"There are very few instances, except possibly in religious giving, where people give out of guilt," she said.
Brown noted that in this global economy, residents of developed countries tend to have relatively high incomes. But she points out that while incomes might be low in many parts of the third world, so are prices for many goods.
"People with very low income, in some countries, can live very well because their income goes further than ours," Brown said. Any comparison of world incomes, she said, should also factor in so-called purchasing parity.
Not all families give to charity, but of those who do, Brown said, the average is 3 percent of their income. She said that rich, poor and middle class families who do give all tend to give the same percent of income.
The majority of giving comes from individuals, said Naomi Levine, the executive director of New York University's George H. Heyman Jr. Center for Philanthropy and Fundraising. Only nine to 10 percent of philanthropic donations come from corporations.
"There are many reasons why people give," Levine said. "Some people are genuinely altruistic -- they feel good when they help somebody and make a gift."
Generally, individuals may be inclined to donate if they believe in the organization or institution, Levine said.
Donating toward a cause that fights global poverty -- a seemingly distant experience for many Americans -- is probably driven by an emotional experience such as visiting a developing nation or having read about a poor country, said Richard Gelles, dean of the University of Pennsylvania's School of Social Policy and Practice.
Or, it could be driven by the altruistic belief of giving back toward a cause you support because you are in a position to do so, he said.
Upon informing a user of his or her wealth relative to the global population, the site provides a handful of examples of how much a donation can accomplish. "All you have to do is make a choice," the Web site says.
While guilt might convince some individuals to give small donations, it cannot explain the majority of transformative donations, he said.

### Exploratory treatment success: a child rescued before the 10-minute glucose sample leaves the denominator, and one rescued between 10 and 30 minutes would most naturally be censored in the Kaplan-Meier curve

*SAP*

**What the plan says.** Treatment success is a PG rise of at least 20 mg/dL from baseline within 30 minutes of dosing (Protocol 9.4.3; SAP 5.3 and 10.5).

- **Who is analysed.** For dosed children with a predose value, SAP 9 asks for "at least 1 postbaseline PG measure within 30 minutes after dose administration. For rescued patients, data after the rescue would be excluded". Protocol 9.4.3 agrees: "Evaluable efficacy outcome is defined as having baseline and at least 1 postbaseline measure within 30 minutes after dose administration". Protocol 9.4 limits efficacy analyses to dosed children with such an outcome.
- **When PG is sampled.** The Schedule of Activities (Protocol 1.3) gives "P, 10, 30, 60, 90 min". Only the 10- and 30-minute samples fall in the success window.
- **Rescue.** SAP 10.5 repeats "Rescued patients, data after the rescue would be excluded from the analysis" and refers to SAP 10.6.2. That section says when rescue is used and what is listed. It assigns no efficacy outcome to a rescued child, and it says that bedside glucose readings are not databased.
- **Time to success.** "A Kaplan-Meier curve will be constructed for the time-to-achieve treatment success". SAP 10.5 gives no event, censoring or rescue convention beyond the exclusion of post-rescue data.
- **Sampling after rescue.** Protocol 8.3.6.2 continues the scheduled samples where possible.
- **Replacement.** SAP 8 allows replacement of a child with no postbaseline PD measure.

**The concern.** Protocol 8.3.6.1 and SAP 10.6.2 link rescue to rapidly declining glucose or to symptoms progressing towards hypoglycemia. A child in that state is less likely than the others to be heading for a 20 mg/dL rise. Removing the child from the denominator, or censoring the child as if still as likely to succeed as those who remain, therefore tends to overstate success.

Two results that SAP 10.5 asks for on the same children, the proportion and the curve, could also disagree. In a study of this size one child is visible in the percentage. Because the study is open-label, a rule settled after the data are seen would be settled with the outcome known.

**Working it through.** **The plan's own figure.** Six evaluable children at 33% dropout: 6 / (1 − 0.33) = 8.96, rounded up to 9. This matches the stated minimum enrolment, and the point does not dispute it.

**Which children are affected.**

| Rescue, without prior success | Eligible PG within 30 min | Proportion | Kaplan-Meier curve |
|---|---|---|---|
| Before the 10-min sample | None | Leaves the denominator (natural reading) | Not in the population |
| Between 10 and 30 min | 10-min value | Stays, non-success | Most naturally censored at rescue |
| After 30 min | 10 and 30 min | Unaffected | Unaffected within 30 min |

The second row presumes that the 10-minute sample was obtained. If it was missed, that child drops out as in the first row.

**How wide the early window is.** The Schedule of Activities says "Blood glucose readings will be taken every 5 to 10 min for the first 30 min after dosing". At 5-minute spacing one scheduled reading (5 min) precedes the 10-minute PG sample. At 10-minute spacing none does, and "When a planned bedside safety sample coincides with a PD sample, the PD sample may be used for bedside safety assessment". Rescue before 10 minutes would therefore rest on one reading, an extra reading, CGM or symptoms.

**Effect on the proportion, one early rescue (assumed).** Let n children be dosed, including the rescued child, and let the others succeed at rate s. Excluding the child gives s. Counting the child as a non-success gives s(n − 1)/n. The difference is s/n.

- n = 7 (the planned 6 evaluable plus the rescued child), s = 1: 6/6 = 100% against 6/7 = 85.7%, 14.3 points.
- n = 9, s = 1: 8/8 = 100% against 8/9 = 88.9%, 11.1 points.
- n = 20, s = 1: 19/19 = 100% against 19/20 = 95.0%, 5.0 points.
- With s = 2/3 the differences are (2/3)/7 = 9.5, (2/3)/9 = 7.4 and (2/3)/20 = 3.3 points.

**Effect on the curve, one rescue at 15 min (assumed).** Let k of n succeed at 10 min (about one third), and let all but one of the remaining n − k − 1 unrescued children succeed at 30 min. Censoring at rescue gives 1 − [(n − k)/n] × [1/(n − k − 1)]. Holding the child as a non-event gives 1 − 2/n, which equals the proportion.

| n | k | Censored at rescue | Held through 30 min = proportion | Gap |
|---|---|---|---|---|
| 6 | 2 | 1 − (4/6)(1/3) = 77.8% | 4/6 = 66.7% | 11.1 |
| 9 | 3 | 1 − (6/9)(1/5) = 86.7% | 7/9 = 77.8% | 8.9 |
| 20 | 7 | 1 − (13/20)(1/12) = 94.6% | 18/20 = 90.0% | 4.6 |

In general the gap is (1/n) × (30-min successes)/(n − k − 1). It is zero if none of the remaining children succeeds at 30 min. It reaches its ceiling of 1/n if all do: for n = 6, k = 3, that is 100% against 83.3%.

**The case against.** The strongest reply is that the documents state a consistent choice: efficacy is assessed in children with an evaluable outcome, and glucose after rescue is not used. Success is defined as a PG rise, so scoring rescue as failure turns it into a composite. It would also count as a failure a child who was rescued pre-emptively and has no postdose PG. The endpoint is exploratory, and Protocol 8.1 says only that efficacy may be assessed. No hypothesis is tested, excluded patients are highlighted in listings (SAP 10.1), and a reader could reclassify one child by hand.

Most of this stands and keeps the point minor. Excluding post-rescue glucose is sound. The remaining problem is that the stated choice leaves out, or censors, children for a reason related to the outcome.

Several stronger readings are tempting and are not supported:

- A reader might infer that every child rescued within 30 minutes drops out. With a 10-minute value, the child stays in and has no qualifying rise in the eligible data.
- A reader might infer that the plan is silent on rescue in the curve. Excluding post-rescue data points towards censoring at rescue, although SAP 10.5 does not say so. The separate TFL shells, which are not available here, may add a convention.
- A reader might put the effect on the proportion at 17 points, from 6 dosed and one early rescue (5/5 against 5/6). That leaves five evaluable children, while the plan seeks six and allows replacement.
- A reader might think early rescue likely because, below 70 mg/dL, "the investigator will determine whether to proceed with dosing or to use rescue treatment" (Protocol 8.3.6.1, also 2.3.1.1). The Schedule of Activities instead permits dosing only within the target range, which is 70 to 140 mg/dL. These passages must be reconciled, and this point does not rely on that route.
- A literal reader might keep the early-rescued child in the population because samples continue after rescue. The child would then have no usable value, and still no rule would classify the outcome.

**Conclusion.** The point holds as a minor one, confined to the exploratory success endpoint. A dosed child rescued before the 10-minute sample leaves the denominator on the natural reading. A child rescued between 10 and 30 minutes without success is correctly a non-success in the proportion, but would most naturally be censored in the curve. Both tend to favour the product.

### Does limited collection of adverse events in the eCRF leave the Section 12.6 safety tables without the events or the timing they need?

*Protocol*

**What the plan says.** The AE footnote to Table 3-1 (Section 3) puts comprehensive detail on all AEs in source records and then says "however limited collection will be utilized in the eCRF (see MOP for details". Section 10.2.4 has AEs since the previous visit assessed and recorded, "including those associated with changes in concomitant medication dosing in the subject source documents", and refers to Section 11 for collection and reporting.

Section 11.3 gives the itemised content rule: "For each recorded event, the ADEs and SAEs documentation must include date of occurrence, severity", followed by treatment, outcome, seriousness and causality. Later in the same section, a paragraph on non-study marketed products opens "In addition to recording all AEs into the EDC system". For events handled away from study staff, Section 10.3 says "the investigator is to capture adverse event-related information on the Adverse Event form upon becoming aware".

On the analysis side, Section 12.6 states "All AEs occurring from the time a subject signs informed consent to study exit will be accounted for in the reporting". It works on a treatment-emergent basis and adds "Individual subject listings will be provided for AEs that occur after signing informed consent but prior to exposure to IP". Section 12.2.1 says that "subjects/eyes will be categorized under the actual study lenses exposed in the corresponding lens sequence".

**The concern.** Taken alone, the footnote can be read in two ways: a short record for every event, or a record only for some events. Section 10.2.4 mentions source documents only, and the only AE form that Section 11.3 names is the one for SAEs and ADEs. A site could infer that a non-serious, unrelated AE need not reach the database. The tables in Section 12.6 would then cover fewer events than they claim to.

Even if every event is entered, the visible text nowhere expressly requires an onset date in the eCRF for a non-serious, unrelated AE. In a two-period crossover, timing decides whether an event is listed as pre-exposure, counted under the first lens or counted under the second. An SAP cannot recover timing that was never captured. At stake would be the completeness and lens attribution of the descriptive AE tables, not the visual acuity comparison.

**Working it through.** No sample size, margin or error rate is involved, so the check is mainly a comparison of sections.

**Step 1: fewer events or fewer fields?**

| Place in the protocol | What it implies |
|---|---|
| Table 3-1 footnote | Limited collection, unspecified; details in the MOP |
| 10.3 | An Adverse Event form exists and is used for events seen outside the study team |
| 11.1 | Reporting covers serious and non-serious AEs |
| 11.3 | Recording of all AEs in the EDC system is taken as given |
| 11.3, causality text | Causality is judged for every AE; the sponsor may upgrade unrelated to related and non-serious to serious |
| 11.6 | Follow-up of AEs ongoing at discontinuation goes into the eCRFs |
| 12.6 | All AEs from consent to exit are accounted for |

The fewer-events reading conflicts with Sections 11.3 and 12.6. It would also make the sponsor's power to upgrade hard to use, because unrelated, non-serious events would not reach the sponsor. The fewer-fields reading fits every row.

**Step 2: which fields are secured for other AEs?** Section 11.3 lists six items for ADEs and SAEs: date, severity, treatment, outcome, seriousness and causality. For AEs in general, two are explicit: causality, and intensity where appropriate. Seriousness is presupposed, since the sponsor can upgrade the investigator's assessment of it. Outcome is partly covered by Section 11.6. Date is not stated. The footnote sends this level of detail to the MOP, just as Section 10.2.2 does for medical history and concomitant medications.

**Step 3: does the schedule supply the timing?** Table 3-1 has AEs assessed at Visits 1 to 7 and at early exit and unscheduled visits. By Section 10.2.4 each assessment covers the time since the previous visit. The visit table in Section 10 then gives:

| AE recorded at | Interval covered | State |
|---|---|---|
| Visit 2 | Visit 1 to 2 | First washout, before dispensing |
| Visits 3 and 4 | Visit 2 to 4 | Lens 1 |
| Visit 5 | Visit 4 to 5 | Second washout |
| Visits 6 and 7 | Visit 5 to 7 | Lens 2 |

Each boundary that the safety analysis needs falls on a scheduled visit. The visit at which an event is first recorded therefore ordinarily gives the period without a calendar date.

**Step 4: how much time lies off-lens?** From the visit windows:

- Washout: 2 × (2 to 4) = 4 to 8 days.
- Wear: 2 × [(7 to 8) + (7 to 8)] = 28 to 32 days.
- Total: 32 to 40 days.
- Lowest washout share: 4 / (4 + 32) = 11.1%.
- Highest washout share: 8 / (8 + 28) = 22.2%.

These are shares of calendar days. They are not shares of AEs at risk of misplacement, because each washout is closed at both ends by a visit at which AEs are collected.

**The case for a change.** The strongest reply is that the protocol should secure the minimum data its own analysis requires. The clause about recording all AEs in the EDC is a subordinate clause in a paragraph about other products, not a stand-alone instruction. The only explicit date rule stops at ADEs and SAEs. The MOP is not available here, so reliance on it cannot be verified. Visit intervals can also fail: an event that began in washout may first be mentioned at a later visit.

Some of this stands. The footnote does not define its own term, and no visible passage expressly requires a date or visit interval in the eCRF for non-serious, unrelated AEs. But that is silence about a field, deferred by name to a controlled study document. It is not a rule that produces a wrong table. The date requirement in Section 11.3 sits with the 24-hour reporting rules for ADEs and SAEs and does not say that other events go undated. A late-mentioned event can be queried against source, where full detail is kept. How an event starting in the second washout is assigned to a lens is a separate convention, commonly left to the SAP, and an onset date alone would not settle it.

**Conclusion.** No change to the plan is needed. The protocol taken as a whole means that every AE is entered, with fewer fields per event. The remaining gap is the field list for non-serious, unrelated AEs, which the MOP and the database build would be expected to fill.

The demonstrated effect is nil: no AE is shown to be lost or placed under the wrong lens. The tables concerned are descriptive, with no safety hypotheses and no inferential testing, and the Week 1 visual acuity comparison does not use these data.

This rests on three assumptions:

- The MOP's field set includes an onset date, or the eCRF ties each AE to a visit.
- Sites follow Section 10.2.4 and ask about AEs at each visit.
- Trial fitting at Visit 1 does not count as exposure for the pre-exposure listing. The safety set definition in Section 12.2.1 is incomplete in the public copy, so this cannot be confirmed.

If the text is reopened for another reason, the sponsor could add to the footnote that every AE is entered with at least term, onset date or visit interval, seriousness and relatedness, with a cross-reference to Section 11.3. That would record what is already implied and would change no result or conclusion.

"Getting someone to give is only half the battle," Gelles said. "Getting them to give intelligently and effectively -- that's the other half."
According to the site, a donation of $73 could buy a new mobile health clinic for AIDS orphans in Uganda.
Claims such as these, which point to specific ways a donation can help others, are very effective.
"Concreteness, tangibility for most philanthropists is key," Gelles said. "You can get more people to give money for bed nets to prevent malaria than to invest in research to prevent malaria."
"The tangibility of the bed nets and the number of people who have bed nets and are protected from malaria, even if it's a tiny number, seems more tangibly effective than research that 10 years down the road might save 100 million people."
Individuals from modest backgrounds who consider themselves philanthropic give between two and 10 percent of their gross income to charity, Gelles said. Other factors that encourage philanthropy include being asked to donate to a cause by a good friend (sometimes known as "reciprocal philanthropy"), adherence to religious mandates to give back and personal experience associated with the cause. Looking to benefit from tax deductions is not a driving factor behind personal philanthropy, Levine said.
But in the current economy, philanthropic giving is down across the board.
"It's a real decrease, driven by a decreased sense of well-being, which is precisely the moment when the well-being of a really substantial proportion of the population is threatened," Gelles said. "The comparative well-being of people who typically give doesn't encourage them to give at this moment."